Documentaries about the film

An exhibition of photographs by Fabian Cevallos depicting scenes which were edited out of the film was displayed in 2005 in Rome.

Italian filmmaker Giuseppe Bertolucci released a documentary in 2006, "Pasolini prossimo nostro", based on an interview with Pasolini done on the set of "Salò" in 1975. The documentary also includes photographs taken on the set of the film.

The film is also the subject of a 2001 documentary written and directed by Mark Kermode.


The film is regarded a masterpiece in some quarters. Acclaimed director Michael Haneke named the film one of his ten favorite films when he voted for the 2002 Sight and Sound poll, director Catherine Breillat and film critic Joel David also voted for the film [] . In a 2000 poll of critics conducted by the Village Voice named it the 89th greatest film of the 20th century [] . In 2006, the Chicago Film Critics Association named Salo the 65th scariest film ever made [] .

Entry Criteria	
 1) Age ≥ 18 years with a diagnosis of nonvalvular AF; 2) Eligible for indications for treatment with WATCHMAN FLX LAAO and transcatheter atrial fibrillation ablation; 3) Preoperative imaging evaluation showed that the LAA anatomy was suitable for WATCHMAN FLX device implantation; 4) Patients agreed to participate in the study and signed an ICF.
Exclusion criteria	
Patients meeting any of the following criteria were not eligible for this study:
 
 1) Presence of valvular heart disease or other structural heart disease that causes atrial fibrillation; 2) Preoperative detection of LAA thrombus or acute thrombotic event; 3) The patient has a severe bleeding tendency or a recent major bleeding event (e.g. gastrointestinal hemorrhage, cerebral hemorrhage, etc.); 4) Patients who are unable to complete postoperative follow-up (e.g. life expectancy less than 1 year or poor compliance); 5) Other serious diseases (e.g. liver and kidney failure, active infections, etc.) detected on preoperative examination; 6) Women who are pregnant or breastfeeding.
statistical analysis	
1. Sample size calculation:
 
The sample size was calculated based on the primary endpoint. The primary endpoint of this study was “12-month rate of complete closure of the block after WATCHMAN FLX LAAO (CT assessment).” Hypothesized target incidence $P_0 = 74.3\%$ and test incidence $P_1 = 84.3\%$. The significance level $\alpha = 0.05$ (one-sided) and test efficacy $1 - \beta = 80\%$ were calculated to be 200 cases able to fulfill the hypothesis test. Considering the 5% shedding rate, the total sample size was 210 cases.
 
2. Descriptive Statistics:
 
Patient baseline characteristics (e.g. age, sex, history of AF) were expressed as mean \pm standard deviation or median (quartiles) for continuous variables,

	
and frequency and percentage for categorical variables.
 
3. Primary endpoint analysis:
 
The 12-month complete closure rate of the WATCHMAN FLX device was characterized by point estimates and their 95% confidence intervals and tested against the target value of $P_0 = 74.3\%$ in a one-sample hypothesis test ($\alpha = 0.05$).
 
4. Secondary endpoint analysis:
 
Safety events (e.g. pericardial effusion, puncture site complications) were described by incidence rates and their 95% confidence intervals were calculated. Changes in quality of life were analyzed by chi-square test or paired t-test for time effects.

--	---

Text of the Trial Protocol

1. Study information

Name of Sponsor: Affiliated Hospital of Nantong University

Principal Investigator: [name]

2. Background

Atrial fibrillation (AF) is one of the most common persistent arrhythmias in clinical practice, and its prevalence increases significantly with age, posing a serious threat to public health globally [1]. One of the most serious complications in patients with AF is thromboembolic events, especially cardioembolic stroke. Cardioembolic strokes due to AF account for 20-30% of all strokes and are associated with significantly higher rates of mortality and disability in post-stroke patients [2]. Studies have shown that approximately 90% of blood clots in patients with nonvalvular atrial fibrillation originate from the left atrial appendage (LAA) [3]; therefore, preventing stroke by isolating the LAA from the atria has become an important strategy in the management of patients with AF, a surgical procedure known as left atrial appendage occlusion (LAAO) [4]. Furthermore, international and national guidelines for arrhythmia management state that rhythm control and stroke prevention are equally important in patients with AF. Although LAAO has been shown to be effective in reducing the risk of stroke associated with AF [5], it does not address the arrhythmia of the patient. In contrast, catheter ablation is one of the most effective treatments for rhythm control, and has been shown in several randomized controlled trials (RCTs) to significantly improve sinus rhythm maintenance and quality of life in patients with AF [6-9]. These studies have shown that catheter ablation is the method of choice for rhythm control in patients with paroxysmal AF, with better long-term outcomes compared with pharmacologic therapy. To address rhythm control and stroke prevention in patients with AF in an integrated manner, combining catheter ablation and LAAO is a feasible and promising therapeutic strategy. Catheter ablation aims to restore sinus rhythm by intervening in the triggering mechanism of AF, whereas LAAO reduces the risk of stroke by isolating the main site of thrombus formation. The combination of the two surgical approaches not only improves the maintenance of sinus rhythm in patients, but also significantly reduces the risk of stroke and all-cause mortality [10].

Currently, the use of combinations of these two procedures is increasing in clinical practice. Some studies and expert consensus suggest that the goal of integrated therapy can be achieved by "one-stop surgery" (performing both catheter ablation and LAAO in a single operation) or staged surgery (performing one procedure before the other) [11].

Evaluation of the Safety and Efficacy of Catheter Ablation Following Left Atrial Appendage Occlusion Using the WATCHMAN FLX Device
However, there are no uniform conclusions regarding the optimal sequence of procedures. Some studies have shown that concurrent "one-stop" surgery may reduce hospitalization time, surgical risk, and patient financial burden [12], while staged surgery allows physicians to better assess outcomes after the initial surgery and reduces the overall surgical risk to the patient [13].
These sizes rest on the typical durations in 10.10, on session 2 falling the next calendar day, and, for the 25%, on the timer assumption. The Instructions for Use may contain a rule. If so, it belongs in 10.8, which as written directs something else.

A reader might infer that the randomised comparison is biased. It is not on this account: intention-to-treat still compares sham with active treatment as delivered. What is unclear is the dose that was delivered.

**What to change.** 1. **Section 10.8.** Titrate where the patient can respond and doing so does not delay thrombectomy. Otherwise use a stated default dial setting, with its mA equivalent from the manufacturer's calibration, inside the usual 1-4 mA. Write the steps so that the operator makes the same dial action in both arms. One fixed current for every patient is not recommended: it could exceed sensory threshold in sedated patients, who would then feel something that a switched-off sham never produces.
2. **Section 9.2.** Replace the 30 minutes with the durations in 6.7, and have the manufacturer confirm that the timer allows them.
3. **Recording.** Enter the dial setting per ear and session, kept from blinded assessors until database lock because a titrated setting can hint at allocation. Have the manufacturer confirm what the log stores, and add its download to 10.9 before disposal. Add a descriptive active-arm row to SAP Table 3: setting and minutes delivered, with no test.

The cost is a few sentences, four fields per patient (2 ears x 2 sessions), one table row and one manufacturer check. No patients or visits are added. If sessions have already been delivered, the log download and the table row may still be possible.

External links

*imdb title|id=0073650|title=Salò o le 120 giornate di Sodoma
* [ Criterion Collection essay on "Salò", by John Powers]
* [ Rare OOP DVDs] Guide to identify original Criterion DVD.
* [ Version Comparison] Features, image, and sound quality comparison of the different DVD releases.
* [ Film on Pasolini to debut at Venice film festival]